Carter Page says if he could do one thing differently in Russia probe, he would've 'fought back'

Former Trump campaign aide Carter Page told Hill.TV on Wednesday that if he could do anything differently during special counsel Robert MuellerRobert (Bob) Swan MuellerLewandowski says Mueller report was 'very clear' in proving 'there was no obstruction,' despite having 'never' read it Fox's Cavuto roasts Trump over criticism of network Mueller report fades from political conversation MORE's Russia probe, he would have "fought back."

"What would I have done differently? I would have fought back," Page told hosts Krystal Ball and Buck Sexton on "Rising." 

"I was hoping that this was sort of just blow over," he added. 

Page's comments came days after Attorney General William BarrWilliam Pelham BarrGOP signals unease with Barr's gun plan NRA says Trump administration memo a 'non-starter' Sinema touts bipartisan record as Arizona Democrats plan censure vote MORE submitted his summary of special counsel Robert Mueller's findings in the Russia investigation, which concluded that there was no conspiracy or coordination between the Trump campaign and Russia in 2016.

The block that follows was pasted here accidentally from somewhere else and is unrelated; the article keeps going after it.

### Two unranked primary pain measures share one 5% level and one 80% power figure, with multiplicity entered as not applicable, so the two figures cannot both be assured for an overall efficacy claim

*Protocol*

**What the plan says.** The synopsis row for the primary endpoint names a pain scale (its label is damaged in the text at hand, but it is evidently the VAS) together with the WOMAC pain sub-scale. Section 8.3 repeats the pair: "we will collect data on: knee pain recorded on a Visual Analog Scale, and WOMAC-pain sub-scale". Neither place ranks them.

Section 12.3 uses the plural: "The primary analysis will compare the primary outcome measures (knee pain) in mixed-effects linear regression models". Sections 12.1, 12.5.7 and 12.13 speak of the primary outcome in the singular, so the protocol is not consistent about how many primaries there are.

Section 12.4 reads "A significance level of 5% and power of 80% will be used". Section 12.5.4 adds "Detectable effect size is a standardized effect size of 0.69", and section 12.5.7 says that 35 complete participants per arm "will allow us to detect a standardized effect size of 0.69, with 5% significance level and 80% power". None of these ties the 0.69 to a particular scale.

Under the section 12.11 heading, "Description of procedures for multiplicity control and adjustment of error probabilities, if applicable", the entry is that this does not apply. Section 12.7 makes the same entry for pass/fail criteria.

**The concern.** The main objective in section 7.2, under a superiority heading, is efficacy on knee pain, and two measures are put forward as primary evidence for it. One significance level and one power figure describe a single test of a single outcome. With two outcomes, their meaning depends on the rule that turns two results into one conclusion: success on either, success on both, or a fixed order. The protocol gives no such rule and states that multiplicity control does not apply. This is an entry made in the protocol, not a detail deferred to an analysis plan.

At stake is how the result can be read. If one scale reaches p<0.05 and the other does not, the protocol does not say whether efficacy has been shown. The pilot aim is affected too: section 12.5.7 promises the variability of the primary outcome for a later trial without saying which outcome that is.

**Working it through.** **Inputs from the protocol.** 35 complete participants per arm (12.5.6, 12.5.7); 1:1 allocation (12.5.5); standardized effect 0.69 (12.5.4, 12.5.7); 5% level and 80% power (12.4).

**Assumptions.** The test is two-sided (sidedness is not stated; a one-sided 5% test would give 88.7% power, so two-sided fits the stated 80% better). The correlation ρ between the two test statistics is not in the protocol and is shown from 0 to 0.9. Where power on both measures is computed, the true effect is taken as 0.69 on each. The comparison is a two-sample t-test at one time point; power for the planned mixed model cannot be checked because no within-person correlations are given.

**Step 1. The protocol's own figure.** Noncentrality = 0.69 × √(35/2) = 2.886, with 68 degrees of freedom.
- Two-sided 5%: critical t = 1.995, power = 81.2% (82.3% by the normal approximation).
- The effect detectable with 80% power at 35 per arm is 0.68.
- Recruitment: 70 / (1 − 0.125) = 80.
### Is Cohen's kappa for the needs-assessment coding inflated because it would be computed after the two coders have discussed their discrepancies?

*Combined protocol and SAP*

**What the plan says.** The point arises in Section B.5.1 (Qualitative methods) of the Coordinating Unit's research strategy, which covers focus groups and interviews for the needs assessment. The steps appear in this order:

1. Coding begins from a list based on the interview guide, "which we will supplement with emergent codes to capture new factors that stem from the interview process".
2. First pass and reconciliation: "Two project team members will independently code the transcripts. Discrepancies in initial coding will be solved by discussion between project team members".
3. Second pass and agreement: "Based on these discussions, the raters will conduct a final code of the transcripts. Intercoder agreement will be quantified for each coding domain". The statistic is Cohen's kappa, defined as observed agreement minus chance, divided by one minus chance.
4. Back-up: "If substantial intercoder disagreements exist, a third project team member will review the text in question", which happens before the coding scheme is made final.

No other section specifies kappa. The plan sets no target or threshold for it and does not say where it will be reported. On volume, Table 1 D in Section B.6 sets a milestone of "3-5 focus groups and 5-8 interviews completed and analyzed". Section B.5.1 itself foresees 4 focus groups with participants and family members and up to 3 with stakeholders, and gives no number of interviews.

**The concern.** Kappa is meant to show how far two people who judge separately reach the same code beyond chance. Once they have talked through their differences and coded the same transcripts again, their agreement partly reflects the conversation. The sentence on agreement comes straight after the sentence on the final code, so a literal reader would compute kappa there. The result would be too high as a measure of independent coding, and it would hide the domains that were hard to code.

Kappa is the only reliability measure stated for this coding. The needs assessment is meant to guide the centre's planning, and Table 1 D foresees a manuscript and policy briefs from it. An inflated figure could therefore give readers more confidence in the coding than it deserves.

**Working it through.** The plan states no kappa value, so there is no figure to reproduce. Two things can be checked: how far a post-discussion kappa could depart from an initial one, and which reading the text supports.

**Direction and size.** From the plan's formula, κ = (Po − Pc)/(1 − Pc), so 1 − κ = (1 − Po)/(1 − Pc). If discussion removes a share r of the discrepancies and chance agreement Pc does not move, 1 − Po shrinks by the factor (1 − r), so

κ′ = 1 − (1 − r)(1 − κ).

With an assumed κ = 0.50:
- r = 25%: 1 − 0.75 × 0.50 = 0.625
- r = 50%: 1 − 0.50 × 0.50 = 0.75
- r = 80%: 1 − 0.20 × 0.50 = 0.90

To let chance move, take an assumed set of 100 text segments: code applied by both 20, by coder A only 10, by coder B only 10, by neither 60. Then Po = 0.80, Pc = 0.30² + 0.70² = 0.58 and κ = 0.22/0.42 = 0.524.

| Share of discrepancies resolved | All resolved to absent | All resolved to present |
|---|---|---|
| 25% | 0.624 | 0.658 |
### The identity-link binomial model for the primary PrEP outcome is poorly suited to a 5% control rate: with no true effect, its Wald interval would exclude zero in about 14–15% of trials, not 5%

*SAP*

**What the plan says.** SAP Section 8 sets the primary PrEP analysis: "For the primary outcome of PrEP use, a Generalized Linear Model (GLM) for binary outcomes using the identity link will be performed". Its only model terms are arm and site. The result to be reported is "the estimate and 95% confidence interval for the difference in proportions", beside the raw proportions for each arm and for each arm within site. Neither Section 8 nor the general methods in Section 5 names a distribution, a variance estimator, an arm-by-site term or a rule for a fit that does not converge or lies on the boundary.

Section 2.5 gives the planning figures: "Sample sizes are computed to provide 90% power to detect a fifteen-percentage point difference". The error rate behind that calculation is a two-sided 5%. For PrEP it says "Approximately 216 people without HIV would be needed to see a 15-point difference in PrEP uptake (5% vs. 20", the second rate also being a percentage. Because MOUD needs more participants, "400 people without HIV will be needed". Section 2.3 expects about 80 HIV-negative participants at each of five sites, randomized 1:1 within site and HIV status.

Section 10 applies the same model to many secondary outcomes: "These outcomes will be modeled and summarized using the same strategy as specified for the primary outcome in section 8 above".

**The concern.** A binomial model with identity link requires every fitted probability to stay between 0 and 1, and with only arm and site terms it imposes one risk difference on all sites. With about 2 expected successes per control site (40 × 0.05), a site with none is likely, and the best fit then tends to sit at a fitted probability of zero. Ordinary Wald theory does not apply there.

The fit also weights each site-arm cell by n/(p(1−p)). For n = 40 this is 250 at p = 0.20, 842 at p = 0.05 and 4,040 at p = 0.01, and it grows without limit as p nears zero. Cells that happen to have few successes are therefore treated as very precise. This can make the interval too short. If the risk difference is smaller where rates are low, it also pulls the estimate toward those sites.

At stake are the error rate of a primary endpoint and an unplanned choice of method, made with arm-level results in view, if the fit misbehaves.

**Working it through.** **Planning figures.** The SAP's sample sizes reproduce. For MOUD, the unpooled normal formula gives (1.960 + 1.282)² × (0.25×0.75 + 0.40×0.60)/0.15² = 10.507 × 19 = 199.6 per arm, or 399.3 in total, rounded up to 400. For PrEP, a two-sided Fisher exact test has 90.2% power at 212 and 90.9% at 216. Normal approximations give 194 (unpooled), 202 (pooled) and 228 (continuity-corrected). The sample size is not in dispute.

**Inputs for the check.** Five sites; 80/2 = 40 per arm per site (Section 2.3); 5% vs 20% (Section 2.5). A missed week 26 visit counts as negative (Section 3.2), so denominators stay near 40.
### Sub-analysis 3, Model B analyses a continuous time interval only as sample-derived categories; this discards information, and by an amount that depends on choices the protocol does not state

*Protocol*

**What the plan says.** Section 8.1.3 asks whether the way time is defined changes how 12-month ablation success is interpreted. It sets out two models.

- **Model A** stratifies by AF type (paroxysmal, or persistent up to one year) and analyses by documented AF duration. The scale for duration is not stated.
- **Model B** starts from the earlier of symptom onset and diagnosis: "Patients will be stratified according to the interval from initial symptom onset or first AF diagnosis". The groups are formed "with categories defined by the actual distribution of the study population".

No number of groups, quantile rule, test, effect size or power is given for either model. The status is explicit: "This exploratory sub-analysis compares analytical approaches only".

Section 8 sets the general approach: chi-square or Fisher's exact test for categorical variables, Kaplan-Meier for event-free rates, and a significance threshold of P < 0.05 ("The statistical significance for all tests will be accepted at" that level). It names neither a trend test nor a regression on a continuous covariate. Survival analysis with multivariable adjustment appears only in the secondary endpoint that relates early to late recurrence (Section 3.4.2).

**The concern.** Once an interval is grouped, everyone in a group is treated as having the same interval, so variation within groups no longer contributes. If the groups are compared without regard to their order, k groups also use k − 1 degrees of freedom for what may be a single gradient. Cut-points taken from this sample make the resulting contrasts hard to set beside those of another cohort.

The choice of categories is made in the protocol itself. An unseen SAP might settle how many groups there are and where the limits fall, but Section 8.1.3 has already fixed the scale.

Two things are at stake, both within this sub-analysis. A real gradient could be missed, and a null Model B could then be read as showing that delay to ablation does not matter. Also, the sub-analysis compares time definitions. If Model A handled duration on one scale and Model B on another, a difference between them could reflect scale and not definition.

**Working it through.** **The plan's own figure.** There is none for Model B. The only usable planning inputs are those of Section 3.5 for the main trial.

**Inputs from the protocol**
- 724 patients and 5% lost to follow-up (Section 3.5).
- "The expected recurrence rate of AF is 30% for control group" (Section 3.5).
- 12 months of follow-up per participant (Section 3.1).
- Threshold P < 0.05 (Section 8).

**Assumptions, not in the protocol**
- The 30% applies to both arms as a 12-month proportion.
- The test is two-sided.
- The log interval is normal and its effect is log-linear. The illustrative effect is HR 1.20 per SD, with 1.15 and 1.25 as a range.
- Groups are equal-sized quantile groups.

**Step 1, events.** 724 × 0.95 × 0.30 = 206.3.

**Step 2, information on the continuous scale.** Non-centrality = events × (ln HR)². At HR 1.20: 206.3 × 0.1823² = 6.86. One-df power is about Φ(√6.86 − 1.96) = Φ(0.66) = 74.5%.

U.S. intelligence officials investigated possible communication between Page and Kremlin officials, specifically a trip Page took in July 2016 to Moscow during which he met with a senior Kremlin official.

A redacted surveillance warrant application to wiretap Page, released by the Justice Department over the summer, showed that the FBI believed him to be “the subject of targeted recruitment by the Russian government.”

Conservatives have also alleged that the FBI used a controversial dossier, compiled by former British intelligence agent Christopher Steele, as a means to wiretap Page. 

Page sued Oath Inc., the parent company of Yahoo News, and alleged that he had been threatened as a result of an article published in September 2016, reporting that he was being investigated by U.S. intelligence agencies after the Moscow trip. 

"I was a private figure until Friday, Sept. 23, 2016," Page said. "My Wikipedia page popped up within hours of this fraudulent, completely defamatory Yahoo News article." 

A New York City judge threw out the lawsuit a year ago. 

— Julia Manchester